Clark Hoyt's latest column as New York Times public editor highlights a significant challenge for all newsrooms in the 21st century: Being first can mean being looser with the facts and techniques.
His column examines the Times' handling of the Caroline Kennedy candidacy for the Senate seat vacated by Hillary Clinton in New York. He looked specifically at information discrediting Kennedy from anonymous sources close to the governor and wondered if Kennedy would have been treated the same if reporters were working toward only a newspaper deadline.
"This is where the print newspaper and the digital newspaper are colliding. The traditional once-a-day cycle allows more time for reporting and thoughtful discussion about how a story should be framed. What happened in this case is that normal news reporting, in which a story changes in content, tone and emphasis as more is learned, played out in front of the whole world, instead of in the newsroom before publication. In the process, Kennedy took an unfair hit."
Apart from the circumstances of this case, all newsrooms are under greater than ever pressure to be first and to develop a reputation online as the fastest with information. The result is not dissimilar to wire service reporting --- stories develop in stages and are reported in real time --- but the difference is that their evolution is public.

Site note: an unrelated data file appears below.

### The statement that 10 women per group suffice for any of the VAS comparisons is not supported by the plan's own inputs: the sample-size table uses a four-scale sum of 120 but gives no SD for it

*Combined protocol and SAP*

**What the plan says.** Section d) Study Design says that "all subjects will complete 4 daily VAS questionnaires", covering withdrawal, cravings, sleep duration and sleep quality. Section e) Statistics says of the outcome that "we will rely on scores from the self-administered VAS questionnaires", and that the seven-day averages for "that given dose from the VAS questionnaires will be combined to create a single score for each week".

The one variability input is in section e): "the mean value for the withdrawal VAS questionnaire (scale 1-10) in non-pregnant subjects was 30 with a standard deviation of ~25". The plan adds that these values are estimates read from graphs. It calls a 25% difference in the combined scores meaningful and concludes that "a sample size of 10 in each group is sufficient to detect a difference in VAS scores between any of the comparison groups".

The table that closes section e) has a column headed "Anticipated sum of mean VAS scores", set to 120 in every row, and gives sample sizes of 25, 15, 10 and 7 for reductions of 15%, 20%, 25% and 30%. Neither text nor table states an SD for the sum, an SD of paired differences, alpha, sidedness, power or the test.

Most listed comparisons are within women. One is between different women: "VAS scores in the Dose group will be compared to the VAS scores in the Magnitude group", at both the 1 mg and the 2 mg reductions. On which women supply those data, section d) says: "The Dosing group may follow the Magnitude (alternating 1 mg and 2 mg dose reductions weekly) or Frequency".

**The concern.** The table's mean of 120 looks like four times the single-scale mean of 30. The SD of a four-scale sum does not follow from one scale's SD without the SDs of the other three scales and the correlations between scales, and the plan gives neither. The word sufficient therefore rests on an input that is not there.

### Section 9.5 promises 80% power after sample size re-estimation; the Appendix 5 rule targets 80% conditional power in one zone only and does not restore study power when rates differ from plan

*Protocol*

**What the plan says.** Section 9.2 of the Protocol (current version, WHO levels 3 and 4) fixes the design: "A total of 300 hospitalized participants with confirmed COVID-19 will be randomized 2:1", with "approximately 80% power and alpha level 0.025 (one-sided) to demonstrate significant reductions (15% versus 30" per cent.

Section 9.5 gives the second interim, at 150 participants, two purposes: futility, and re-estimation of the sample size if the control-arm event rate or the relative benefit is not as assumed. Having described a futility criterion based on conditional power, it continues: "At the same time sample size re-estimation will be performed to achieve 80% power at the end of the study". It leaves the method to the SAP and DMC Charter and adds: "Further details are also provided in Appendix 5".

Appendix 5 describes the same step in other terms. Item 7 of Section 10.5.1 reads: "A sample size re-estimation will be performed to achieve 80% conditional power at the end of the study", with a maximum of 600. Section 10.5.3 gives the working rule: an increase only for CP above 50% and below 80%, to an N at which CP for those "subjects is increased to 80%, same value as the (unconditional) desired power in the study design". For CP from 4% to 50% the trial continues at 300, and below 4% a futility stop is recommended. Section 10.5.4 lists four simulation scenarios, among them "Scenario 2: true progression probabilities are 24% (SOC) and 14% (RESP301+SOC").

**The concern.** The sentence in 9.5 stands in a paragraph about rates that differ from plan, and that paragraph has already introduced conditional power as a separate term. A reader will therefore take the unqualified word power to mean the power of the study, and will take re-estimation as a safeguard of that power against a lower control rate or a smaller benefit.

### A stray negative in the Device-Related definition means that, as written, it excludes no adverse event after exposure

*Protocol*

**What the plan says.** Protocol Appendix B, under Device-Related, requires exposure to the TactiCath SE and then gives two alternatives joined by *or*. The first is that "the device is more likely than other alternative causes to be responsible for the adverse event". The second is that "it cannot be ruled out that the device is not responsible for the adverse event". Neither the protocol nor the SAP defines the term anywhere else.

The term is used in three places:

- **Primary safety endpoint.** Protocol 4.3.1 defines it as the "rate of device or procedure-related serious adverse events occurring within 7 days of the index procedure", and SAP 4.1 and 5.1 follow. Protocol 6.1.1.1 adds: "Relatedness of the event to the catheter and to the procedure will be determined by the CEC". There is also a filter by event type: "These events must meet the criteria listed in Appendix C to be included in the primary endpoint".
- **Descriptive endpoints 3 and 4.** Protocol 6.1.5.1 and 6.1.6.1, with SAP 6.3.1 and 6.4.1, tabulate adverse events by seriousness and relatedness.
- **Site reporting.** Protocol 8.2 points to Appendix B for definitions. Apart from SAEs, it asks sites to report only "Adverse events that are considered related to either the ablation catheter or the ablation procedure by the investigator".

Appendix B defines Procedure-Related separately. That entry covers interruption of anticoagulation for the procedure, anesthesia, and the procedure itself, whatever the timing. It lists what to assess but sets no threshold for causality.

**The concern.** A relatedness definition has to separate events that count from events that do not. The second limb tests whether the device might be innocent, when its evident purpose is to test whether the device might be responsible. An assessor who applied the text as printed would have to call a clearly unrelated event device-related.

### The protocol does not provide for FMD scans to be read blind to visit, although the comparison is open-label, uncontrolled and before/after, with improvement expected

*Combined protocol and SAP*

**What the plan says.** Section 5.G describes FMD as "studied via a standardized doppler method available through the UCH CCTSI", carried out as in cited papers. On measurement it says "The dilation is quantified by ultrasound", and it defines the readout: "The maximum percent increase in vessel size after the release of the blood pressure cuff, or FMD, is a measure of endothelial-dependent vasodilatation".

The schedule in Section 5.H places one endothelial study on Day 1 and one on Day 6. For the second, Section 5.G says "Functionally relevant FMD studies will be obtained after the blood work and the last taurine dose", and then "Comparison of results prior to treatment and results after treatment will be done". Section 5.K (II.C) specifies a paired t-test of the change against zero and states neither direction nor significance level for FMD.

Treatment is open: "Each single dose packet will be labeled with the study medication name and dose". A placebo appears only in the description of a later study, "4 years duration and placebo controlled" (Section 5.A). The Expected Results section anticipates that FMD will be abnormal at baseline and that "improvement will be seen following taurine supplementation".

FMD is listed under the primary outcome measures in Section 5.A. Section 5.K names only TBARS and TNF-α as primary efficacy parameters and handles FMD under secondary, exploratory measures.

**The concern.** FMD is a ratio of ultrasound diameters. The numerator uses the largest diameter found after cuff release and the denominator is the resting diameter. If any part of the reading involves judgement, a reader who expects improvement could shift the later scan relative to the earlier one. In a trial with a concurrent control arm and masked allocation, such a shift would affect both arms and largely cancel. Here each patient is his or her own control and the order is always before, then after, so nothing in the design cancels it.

Our own newsroom manages this with great care, because it is irresponsible to assume that it's possible to overwrite an initial error with a sturdier second take. It's as important as ever to get it right the first time.
It's coaxing us (but unfortunately, not everyone else) to be cautious in our first blast of information about a developing story. We go with what little we know for certain instead of what we believe might be true on the basis of lots of information. If that sounds any different than what we publish in the newspaper, it shouldn't.
It means often being the most conservative with the first blush of information. Others might be more out there --- and might even have better resources to develop a particular story --- but we'd rather not risk our reputation than run anything recklessly.
As for policies, they hold across platforms with one exception we and others wrestle with --- the presence of anonymous comments on stories. We permit much more in the way of anonymous commentary than we would in, say, the letters section of the newspaper. We're still trying to sort through that issue and welcome your suggestions.